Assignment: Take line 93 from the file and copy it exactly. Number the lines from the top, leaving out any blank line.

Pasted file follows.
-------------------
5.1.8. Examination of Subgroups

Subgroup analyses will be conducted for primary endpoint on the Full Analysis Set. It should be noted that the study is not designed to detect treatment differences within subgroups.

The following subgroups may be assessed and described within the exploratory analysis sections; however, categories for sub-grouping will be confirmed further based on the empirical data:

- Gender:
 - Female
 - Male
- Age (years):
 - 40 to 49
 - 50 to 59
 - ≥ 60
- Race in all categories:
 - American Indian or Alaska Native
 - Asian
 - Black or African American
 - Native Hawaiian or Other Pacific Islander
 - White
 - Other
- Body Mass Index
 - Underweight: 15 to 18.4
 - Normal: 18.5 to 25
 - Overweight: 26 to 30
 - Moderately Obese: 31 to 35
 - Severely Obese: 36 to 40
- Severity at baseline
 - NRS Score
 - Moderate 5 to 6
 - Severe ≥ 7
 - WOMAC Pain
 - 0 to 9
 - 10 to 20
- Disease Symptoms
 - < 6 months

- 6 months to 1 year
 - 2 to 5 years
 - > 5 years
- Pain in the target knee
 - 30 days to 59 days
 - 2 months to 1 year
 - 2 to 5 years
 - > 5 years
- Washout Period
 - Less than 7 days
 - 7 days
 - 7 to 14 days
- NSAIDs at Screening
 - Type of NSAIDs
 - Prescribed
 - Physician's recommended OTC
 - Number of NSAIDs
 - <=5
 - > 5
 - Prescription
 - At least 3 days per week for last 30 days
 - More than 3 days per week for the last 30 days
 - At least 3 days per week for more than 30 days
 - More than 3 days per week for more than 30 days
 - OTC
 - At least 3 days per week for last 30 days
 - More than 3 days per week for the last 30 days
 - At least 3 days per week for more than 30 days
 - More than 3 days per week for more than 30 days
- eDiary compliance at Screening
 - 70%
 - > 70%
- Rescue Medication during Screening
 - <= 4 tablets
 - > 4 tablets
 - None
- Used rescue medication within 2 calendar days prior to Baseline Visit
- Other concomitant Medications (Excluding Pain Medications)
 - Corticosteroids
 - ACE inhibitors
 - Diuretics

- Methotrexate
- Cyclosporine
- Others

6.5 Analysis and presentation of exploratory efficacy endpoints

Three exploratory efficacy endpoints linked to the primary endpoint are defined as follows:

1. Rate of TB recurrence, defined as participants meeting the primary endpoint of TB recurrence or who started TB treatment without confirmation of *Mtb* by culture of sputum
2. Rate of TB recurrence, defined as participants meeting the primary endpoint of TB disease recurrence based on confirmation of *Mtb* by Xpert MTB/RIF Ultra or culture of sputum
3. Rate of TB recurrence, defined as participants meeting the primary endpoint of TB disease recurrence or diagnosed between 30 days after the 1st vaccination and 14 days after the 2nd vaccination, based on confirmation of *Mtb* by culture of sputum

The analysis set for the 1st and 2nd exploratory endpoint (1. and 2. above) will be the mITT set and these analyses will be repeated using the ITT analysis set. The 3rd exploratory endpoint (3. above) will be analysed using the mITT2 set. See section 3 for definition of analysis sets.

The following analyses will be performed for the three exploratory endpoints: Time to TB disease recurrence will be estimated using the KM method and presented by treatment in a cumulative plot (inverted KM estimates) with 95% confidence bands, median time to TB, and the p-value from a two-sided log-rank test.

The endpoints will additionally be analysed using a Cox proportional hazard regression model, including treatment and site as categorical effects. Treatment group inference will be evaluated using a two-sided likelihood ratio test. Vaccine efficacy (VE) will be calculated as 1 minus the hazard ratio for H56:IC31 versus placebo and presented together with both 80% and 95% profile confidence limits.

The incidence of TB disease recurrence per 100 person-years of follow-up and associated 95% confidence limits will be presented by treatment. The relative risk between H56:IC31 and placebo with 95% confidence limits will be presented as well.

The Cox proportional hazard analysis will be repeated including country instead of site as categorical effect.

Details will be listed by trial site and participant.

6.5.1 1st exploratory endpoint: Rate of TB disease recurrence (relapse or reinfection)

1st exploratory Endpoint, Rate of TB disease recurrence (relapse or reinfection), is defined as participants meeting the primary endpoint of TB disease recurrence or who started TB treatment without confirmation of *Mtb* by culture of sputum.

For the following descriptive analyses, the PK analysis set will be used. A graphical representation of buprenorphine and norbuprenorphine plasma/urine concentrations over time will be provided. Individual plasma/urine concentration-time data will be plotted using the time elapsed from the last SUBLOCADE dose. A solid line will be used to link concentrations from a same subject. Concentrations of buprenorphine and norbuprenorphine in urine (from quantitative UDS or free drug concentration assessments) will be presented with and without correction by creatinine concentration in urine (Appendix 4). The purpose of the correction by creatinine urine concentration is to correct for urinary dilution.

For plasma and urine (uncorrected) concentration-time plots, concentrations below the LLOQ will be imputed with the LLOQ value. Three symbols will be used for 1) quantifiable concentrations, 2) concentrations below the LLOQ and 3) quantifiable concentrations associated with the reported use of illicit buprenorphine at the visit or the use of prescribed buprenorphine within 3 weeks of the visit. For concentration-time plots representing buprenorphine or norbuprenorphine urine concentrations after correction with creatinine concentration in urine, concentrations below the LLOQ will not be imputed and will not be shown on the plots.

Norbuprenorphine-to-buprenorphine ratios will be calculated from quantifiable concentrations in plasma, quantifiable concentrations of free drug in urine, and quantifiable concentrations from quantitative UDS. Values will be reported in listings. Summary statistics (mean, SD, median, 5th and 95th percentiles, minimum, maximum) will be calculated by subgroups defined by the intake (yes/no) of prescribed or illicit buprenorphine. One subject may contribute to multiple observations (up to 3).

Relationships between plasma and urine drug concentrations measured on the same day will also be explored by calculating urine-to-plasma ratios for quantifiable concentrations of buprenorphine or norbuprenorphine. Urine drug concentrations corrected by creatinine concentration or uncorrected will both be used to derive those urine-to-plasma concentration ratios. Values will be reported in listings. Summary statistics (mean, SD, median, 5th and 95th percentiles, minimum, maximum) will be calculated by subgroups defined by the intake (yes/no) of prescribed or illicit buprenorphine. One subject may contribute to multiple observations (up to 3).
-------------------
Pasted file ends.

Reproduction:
Relationships between plasma and urine drug concentrations measured on the same day will also be explored by calculating urine-to-plasma ratios for quantifiable concentrations of buprenorphine or norbuprenorphine. Urine drug concentrations corrected by creatinine concentration or uncorrected will both be used to derive those urine-to-plasma concentration ratios. Values will be reported in listings. Summary statistics (mean, SD, median, 5th and 95th percentiles, minimum, maximum) will be calculated by subgroups defined by the intake (yes/no) of prescribed or illicit buprenorphine. One subject may contribute to multiple observations (up to 3).